UNSANE, Steven Soderbergh’s latest film, would be considered mostly forgettable if it did not have the distinctions of being both Soderbergh’s first horror film and filmed entirely on an iPhone. Beyond those two nuggets and some genuinely solid performances, UNSANE is largely disposable.
The film’s primary focus is Sawyer Valentini (Claire Foy), a career-focused woman with a troubling past. She has picked up her life in Boston and transplanted it to Pennsylvania to escape a stalker. Sawyer is in desperate need of some good counseling, and seeks out treatment at a local clinic. When she mentions that she has, in the past, thought of harming herself to escape the torment of her tormenter, the counselor has her committed for a few days to make sure that she is no threat to herself or others. While in the inpatient facility with some actual nutjobs, Sawyer’s stalker reappears (or does he?) and Sawyer must try to grapple with her own very questionable sanity.
Foy’s performance as the difficult patient is excellent. This film would have been a complete disaster without the anchor of Foy. Sawyer is a complicated woman. She is demanding and entitled. She is difficult to get along with and ineffectively manipulative. And, possibly due to her mental health history, she has an impossibly short fuse. All of this makes her not only seems like a three dimensional character, but also like an unsympathetic character who doesn’t deserve to be the victim of stalking, but kinda deserves to be committed for a little bit.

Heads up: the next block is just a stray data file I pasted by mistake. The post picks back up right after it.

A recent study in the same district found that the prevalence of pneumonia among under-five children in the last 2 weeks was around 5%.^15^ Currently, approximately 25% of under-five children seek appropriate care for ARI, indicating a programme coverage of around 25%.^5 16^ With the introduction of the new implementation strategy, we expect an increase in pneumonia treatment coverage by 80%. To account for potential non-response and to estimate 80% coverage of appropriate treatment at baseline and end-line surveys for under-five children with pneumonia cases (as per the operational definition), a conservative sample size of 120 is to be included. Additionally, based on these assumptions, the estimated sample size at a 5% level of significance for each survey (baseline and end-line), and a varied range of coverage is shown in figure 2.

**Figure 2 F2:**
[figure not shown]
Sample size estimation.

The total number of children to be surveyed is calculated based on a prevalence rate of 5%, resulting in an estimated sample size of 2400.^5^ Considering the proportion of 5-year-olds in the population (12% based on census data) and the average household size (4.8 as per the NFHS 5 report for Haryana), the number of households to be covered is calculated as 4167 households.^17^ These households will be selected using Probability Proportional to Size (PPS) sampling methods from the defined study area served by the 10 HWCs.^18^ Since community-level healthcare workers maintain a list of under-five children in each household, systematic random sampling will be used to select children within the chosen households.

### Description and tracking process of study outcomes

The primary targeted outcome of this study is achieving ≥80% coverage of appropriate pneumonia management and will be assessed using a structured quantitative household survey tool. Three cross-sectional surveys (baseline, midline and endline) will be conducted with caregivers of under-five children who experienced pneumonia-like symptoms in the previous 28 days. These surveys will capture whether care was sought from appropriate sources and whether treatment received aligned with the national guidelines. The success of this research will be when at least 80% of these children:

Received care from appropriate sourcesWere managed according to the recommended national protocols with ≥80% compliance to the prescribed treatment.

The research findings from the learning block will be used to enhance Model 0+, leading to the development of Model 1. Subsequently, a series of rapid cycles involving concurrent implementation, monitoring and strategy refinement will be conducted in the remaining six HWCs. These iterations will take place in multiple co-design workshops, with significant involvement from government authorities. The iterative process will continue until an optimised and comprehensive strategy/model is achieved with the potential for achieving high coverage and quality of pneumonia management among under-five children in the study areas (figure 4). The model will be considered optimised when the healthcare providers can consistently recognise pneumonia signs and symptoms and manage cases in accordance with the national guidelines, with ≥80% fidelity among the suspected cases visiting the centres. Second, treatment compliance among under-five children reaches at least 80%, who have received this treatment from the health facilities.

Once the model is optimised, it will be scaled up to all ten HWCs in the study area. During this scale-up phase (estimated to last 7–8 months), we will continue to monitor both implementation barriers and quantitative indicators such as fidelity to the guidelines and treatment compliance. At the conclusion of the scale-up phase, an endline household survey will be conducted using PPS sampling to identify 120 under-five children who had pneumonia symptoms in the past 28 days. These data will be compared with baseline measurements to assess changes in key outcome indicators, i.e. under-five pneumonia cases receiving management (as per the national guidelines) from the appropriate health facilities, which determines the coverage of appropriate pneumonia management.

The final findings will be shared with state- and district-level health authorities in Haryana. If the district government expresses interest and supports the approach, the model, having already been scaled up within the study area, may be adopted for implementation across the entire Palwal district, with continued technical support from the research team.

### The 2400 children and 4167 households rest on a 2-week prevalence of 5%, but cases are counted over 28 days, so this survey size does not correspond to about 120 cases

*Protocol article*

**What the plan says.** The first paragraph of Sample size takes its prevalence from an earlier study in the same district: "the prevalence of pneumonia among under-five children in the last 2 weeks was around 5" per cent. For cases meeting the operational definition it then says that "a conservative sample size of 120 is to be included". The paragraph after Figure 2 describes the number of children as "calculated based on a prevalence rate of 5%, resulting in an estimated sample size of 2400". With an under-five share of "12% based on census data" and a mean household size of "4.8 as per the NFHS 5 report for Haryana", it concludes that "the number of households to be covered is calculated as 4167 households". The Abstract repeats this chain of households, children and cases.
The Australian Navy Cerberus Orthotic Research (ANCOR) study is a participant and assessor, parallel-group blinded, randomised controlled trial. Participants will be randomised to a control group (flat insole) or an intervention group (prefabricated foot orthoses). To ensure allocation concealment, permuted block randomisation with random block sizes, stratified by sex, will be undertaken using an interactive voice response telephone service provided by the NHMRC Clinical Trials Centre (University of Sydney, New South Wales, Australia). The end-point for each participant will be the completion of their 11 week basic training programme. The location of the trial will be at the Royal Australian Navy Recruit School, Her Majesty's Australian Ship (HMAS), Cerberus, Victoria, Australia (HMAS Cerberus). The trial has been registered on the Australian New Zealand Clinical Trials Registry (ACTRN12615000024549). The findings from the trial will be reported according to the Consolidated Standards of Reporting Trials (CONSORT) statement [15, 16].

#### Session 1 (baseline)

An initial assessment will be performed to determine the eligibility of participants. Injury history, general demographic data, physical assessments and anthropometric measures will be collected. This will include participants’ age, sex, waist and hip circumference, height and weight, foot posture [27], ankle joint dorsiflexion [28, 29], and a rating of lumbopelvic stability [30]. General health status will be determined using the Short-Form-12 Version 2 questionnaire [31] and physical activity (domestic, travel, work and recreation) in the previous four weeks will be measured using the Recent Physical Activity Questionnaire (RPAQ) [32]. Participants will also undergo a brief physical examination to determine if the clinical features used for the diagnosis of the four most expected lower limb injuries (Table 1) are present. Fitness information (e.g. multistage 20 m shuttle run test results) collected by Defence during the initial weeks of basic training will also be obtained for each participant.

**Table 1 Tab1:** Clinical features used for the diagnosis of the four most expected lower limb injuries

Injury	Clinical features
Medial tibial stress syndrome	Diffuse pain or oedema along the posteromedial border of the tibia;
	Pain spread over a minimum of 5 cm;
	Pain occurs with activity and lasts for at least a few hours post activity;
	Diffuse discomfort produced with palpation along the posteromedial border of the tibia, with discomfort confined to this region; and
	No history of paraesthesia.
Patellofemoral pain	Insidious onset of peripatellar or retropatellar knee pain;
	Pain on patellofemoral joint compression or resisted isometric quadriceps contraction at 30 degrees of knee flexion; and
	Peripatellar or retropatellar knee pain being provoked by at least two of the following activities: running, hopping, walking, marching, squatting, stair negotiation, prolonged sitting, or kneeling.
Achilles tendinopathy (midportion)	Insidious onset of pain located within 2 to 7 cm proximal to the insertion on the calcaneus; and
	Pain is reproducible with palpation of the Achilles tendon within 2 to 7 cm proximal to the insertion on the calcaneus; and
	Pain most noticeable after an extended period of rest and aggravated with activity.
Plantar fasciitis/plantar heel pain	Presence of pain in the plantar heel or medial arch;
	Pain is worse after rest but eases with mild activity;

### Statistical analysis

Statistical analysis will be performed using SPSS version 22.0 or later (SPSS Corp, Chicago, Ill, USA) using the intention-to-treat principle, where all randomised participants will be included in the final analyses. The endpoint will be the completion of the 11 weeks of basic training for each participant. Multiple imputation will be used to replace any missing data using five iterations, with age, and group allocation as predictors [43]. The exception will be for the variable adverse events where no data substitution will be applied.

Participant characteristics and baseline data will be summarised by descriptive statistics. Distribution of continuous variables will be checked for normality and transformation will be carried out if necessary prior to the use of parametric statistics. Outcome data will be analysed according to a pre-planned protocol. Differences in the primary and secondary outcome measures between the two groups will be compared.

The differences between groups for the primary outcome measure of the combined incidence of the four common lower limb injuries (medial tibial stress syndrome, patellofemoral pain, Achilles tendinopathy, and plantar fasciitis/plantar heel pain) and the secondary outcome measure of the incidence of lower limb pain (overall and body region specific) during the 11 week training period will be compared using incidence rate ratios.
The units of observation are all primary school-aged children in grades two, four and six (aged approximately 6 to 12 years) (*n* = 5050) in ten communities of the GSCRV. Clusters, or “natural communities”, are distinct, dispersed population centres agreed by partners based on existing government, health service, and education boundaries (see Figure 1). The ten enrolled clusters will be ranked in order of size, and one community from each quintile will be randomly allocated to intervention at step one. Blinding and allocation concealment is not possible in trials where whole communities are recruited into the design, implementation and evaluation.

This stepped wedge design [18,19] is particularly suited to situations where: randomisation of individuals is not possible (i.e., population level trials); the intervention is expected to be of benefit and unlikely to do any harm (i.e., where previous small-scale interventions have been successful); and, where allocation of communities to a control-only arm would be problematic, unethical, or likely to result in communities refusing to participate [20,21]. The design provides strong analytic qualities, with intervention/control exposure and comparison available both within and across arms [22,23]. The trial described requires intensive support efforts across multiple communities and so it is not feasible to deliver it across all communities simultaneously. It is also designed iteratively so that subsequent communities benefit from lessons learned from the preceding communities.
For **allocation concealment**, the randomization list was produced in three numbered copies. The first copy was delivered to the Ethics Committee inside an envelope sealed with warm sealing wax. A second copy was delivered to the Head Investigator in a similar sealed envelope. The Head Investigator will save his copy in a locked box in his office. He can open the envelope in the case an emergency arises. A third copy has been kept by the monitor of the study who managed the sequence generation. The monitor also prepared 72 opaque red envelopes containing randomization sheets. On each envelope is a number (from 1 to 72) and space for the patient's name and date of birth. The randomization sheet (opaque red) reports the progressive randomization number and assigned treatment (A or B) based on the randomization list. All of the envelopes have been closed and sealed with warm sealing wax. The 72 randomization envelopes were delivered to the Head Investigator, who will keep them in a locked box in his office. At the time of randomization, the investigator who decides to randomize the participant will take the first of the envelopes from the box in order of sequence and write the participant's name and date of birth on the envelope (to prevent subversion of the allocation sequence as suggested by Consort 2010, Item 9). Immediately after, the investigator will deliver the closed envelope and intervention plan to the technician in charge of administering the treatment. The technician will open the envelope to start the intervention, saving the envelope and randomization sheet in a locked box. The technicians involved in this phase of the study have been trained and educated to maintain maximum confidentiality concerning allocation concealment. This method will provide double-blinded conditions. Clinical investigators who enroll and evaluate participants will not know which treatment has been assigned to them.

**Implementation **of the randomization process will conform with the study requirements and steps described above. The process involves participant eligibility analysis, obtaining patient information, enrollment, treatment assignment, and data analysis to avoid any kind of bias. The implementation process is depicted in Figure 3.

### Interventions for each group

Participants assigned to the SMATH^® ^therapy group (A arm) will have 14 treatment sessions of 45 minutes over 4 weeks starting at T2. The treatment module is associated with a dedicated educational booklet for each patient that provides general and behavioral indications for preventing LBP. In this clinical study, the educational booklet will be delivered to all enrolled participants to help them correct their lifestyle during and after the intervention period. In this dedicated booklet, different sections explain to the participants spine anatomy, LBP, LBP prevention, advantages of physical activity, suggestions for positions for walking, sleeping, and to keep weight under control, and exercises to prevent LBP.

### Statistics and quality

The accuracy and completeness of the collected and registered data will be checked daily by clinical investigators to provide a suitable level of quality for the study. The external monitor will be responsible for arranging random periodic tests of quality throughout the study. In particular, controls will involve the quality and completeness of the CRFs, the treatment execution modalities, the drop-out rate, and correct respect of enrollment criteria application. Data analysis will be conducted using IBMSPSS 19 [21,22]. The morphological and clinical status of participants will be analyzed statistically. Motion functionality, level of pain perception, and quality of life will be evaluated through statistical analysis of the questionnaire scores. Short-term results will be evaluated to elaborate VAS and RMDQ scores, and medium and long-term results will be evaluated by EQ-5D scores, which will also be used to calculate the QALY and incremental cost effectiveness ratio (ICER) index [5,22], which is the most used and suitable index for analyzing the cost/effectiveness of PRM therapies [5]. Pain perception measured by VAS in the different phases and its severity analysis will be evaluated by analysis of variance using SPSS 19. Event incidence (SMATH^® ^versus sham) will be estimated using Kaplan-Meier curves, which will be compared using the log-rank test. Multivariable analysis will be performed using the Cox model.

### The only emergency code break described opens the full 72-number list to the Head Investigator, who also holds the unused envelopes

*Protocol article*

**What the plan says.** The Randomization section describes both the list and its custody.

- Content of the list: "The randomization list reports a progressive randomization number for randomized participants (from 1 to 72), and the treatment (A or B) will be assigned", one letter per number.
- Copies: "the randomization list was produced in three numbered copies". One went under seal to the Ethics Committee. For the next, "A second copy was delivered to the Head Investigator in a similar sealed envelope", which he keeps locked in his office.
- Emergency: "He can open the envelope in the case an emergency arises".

Where the film falls apart is its lack of commitment to being a horror film. Sure, it gets there eventually. But whenever it teases at some actual terror and dread, the illusion is dropped quickly and any tension built is undercut far sooner than it should have ended. So the big, scary questions asked in the film (Is Sawyer crazy? Is her stalker actually an orderly at the hospital? Is her mother going to help her?) get definitive answers before you are able to squirm in the potential ambiguity of the unnerving situations.
The fact that the film was shot on an iPhone mostly enhances the lackluster plot. Sawyer is often shown in quite tight close ups, and we can see her nervousness and concern in striking proximity. Though I tend to like my horror films more polished and lush, UNSANE is justas intentionally visually styled, and it uses this gimmick to its advantage.
I am not saying specifically that UNSANE should be avoided, but if you do choose to see it, keep your expectations reserved, even when the film itself promises you more.